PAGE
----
If you trust these are all good translations, you’ll see what I mean about the poems feeling influenced by contemporary American poetic language, in terms of how their voices are shaped. At the same time, you can also detect an attempt to put that influence down. As for what will come of that—well, if I knew that, I might be said to know something about poetry.
Canaan Morse began translating literature in the fall of 2006, when he translated and prefaced Wang Shuo’s novella The Stewardess for his senior thesis at Colby College in Maine. Immediately after graduation, he returned to Beijing to spend another year in school-two semesters of intensive Chinese at the Inter-University Program for Chinese Studies at Tsinghua, where he first seriously took up Classical Chinese and May Fourth literature as subjects for appreciation, study and translation. He currently resides in Beijing, China.
At the same time we are acutely aware that to achieve this, it is important to ensure that quality is at the forefront of what we do. To that end, we concentrate a lot of effort on selecting the right poets, and ensuring that they are really engaged with the commissioned work we ask them to undertake. With the HAMPSTEAD POETRY COMPANION, the first in that series, we are asking three poets to write four poems each about different places in the locality, and all of them have demonstrated strong associations with the subject matter of their commissions.
Our motivation for this is really two-fold (no pun intended!). For the first part, we wanted to create something fun for poets to interact with, and this was a very simple idea which ties in with our name. We are developing some other interactive, playful features at the moment, and they will hopefully begin to appear on the site in the next couple of months.
AB: What is responsive poetry? What does it mean to you?
OD: Responsive poetry, as far as we are concerned, is poetry which responds to a certain place, thing, or idea. In the case of the Poetry Companion Series, this means writing poems that respond to particular places in a specific area; such as the local cinema, coffee-shop, or park; or the ‘idea’ of the place as interpreted by local poets.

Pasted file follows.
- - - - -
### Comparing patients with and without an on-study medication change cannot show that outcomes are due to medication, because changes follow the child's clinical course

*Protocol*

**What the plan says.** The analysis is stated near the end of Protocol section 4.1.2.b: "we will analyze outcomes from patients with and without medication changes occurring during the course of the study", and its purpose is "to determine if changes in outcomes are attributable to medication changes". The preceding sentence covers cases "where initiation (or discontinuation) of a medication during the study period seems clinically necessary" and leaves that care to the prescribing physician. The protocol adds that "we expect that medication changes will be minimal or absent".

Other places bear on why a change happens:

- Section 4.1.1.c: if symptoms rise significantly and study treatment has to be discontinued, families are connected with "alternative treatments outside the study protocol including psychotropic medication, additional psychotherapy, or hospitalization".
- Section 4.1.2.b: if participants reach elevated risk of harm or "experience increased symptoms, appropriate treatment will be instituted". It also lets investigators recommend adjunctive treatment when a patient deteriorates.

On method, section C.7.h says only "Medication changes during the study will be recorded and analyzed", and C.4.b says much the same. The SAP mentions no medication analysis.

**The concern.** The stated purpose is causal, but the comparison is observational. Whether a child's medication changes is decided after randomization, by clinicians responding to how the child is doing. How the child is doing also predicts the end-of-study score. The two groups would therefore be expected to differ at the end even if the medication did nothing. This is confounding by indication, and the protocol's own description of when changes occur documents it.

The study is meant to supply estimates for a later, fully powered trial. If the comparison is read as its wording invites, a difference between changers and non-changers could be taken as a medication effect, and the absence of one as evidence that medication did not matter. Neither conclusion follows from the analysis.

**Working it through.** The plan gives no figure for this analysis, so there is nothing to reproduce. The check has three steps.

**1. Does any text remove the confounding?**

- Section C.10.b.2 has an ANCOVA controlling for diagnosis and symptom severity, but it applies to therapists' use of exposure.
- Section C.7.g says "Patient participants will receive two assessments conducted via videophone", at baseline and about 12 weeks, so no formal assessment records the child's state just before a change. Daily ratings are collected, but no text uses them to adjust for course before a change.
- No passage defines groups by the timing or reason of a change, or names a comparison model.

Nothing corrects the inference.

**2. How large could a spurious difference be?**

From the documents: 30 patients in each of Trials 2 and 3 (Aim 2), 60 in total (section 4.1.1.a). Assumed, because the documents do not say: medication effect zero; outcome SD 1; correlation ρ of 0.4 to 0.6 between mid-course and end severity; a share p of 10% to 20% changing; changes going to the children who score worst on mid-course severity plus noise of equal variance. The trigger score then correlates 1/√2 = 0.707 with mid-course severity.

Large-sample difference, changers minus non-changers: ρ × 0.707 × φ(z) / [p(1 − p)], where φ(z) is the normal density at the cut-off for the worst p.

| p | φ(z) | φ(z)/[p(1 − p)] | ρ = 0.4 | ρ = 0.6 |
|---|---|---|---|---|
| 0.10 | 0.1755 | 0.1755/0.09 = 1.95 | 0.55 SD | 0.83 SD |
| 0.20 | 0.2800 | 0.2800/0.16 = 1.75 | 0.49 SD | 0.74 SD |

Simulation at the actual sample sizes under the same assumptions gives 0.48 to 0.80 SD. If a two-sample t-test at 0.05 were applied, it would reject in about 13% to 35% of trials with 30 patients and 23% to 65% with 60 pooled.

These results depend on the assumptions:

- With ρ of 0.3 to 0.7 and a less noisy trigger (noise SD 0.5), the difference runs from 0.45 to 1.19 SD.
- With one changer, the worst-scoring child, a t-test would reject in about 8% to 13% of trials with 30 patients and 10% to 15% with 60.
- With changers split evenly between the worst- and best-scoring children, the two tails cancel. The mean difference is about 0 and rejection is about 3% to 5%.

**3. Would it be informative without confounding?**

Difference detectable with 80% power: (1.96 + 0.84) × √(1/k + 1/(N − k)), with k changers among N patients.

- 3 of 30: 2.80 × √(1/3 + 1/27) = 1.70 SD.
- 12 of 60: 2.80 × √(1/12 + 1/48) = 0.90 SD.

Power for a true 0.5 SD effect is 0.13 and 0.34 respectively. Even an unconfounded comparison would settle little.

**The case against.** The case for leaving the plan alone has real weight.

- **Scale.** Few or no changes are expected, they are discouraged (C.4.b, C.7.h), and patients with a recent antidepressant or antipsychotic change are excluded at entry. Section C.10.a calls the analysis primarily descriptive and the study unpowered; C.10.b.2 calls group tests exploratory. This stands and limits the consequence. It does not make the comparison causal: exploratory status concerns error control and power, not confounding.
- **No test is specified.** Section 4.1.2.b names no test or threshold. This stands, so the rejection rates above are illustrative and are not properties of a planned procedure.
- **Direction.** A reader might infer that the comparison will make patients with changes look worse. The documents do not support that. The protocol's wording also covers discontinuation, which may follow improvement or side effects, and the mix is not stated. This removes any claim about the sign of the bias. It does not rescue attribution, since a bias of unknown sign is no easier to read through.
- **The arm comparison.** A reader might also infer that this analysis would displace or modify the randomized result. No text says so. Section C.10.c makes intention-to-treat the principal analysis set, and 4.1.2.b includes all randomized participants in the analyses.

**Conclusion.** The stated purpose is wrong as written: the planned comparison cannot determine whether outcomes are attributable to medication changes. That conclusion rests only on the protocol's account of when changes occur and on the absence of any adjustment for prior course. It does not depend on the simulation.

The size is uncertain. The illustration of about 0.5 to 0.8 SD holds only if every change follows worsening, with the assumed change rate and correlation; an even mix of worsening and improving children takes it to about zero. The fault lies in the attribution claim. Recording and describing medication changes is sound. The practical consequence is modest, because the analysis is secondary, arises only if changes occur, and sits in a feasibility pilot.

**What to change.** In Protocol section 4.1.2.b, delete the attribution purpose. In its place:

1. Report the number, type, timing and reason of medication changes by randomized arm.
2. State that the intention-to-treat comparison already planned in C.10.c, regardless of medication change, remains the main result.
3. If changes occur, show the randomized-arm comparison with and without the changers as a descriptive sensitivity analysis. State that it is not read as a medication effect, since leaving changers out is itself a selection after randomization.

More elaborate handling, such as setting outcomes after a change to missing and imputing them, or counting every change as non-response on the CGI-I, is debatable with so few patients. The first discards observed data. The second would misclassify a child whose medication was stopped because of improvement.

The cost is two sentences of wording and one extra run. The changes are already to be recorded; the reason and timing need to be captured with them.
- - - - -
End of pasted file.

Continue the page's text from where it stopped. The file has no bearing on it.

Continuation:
For our forthcoming HAMPSTEAD COMPANION, we are commissioning 12 poems about specific places we think ought to be included, and we have an open submissions process for anyone who has something to say about the area. Here it is on the map. The deadline for entries is the 27th of April, and so far we have been impressed with the range and quality of responses which have come in. Clearly, people have a lot of affection for the places in which they live.
In a wider, and, I suppose, more pragmatic context, responsive poetry is a concept we are trying to explore with various businesses as a way to reimagine their brands. We have on the horizon a couple of residencies whereby poets will be tasked with responding to a specific brief which aims to put in to words, or rather, to put in to poetry, the experiences people have when they interact with a place. Hopefully this will stimulate a bit of engagement with the customers of that business, and again provide a platform for the poets involved, and poetry in general.
AB: What’re you reading now? What do you think we should be reading?
OD: At the moment I am reading 52 WAYS OF LOOKING AT A POEM by Ruth Padel, which is thoroughly excellent, and is highly recommended to anyone, poet or not. I think it is incredibly important to question how you interpret things (not just poems), and in this book it is done in a very intelligent, accessible way. On the poetry side, I am sifting through lots of work by people who have submitted couplets for the Daily Couplet to try to get a better understanding of who we will be featuring.
AB: Why poetry?
OD: I am not all that well informed about the contemporary situation in the US, but in Britain, poetry seems to occupy a dichotomous place in the public consiousness. On the one hand, the poetry scene is thriving; it is fabulously rich and exciting, with all sorts of talented people producing amazing work; poets popping up at festivals and teaching in schools all over the place; and lots of coverage on radio and in newspapers. Yet in spite of this apparent popularity, poetry is still seen as a marginal activity, and that is what we are keen to address through the things that we publish. I guess that is what keeps me involved, and retains my interest.
Owen Davidson grew up in the North East of Scotland, before spending much of his early adult life working, travelling, and studying in France, Spain, Germany, Russia, and the USA. For the last 5 years has been living in London, working on a number of different commissioned poetry projects, such as We Eat Poets!, the critically acclaimed series of fine food and poetry fusion events. In 2012 he founded Couplet Books, a poetry publisher specialising in responsive poetry. Its first project is the Poetry Companion Series, a range of pamphlets and books which act both as celebrations of local areas, and alternative visitors guides.